Jose Mourinho’s Manchester United collected three points in a comfortable 2-0 win over Watford at Old Trafford on Saturday.
Having had a total of 21 attempts on goal only poor finishing cost United a more handsome victory.
Mourinho’s team were dominant in every area. Eric Bailly put in a star turn back at the heart of United’s defence, strong in the air and in the tackle which when you consider he was up against Troy Deeney was no mean feat. The big Ivorian also showed a calm constructiveness on the ball United haven’t seen since Rio Ferdinand was in his pomp.
Juan Mata was another stand-out performer, in the first half in particular, he was popping up everywhere, instrumental in everything United created and deservedly grabbing the opener. It was a team performance Mourinho will have been pleased with, but one player stood head and shoulders above the rest.
Ander Herrera was immense for in the middle of the park for the Red Devils. The Spaniards has developed into one of the most complete midfielders in the league. Deployed alongside world record signing Paul Pogba in United’s engine room he was instrumental in their dominance. Intercepting wayward Watford passes, breaking up attacks and starting them for his own team in turn.
Herrera always looks to play the ball forward, releasing it early whenever possible. It may not seem like the most difficult thing in the world to do but it sets the tone for his side. Contrast Herrera’s approach to the game with Pogba’s and it brings into focus what a big difference the smallest details can make. The young Frenchman possesses a greater arsenal of passes than Herrera, more clubs in his bag in golf terms, but so often he takes numerous unnecessary touches, dribbles when it’s not on or gets involved in needless physical tussles.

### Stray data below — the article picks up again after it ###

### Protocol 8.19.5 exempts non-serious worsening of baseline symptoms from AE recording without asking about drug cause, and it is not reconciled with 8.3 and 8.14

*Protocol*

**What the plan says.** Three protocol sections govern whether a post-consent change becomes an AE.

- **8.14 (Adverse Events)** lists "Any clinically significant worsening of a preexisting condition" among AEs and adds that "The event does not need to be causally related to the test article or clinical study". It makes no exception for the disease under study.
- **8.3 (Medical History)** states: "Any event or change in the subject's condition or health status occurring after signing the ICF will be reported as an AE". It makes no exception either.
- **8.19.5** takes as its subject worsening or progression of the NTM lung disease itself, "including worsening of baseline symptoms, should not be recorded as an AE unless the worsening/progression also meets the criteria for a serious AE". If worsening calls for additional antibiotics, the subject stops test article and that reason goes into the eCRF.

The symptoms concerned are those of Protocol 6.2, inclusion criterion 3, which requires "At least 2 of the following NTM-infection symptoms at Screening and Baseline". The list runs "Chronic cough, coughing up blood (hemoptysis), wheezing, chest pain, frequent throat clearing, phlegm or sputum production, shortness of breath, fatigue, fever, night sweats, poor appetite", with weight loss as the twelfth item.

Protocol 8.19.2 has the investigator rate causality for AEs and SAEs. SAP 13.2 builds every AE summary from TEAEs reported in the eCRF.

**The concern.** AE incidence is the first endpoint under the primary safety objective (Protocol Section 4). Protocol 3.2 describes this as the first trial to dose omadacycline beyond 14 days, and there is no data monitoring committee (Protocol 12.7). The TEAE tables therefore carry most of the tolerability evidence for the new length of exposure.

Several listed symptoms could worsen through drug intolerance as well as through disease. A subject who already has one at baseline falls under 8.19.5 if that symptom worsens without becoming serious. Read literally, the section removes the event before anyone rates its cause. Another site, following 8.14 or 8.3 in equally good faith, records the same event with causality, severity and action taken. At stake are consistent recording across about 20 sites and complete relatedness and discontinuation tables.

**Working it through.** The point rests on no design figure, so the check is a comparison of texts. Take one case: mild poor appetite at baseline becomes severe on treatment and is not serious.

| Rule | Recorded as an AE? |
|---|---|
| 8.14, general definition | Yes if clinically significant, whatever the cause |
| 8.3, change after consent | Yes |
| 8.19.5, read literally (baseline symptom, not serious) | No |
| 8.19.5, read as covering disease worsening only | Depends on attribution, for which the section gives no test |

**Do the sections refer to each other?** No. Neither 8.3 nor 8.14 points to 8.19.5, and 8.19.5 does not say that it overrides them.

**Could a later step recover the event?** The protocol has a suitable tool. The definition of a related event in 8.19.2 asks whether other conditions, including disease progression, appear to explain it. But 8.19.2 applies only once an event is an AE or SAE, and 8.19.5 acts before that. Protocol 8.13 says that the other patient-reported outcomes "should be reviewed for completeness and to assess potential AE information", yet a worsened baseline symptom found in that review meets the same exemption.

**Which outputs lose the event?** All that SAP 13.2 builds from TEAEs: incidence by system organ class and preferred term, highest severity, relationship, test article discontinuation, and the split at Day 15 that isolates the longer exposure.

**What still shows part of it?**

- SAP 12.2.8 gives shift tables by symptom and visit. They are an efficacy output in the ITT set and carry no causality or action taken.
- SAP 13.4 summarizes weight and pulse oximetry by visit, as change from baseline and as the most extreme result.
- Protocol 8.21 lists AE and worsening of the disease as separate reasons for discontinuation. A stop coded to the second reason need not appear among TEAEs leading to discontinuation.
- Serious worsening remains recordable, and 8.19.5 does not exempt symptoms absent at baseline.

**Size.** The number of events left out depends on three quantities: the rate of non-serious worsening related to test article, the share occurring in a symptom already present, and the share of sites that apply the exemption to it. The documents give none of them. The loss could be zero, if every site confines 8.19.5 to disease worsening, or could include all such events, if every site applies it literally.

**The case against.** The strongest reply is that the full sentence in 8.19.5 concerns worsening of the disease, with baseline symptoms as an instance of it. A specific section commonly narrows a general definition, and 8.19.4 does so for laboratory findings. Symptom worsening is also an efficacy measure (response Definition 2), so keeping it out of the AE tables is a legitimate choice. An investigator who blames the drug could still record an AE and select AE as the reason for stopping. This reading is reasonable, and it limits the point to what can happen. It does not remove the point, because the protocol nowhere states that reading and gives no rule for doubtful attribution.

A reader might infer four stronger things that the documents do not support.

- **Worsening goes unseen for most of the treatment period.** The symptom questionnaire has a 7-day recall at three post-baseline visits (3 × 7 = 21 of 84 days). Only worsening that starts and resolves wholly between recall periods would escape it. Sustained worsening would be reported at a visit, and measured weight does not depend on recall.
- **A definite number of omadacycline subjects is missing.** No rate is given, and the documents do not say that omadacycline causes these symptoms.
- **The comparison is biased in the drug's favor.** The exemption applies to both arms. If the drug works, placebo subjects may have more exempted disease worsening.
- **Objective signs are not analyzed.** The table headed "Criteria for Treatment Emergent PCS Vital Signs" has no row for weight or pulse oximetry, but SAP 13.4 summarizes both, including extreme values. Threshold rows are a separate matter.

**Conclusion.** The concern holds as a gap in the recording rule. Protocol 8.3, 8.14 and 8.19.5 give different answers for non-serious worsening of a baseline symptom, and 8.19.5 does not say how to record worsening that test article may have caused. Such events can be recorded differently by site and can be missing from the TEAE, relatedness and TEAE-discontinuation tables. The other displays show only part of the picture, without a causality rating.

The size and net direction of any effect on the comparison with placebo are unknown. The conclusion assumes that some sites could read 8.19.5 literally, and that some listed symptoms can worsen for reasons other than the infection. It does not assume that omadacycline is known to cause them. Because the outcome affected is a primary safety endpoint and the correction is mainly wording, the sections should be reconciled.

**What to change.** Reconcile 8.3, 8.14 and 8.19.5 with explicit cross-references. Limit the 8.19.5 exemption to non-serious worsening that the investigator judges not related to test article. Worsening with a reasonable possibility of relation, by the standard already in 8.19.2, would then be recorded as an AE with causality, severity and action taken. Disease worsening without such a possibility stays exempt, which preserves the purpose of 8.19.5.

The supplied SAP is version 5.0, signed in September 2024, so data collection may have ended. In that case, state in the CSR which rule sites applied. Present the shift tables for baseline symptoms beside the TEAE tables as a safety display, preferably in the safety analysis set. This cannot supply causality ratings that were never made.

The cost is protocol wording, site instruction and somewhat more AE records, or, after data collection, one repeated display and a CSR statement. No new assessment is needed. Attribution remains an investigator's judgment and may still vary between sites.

There was a perfect example late in the first half, Mata was on to received the ball in the inside-right channel Pogba shaped to give the ball with his right, pulled it back onto his weaker left and by the time the ball got to Mata United’s no.8 was offside. This is the antithesis of Herrera’s game. The Spaniard wants to get the ball in the best position for his teammates; he doesn’t care if it looks ugly he just wants to get it there.
Time and time again this afternoon he broke down fledgling Watford attacks, releasing the ball to a teammates immediately. He has become the most important player within Mourinho’s system, staying behind the ball keeping the whole game in front of him his influence has grown to the point where his position on the pitch dictates that of his teammates.
There is still one area of his game Herrera could do with improving, his shooting is woeful. Under Louis Van Gaal Herrera was played in a more advanced position getting among the goals at a decent rate. In this more withdrawn position, his attempts on goal tend to be from further back with the general outcome the ball blazing over the bar.
If Herrera continues to put in this level of performance Mourinho won’t mind the odd shot sailing into the Stretford End.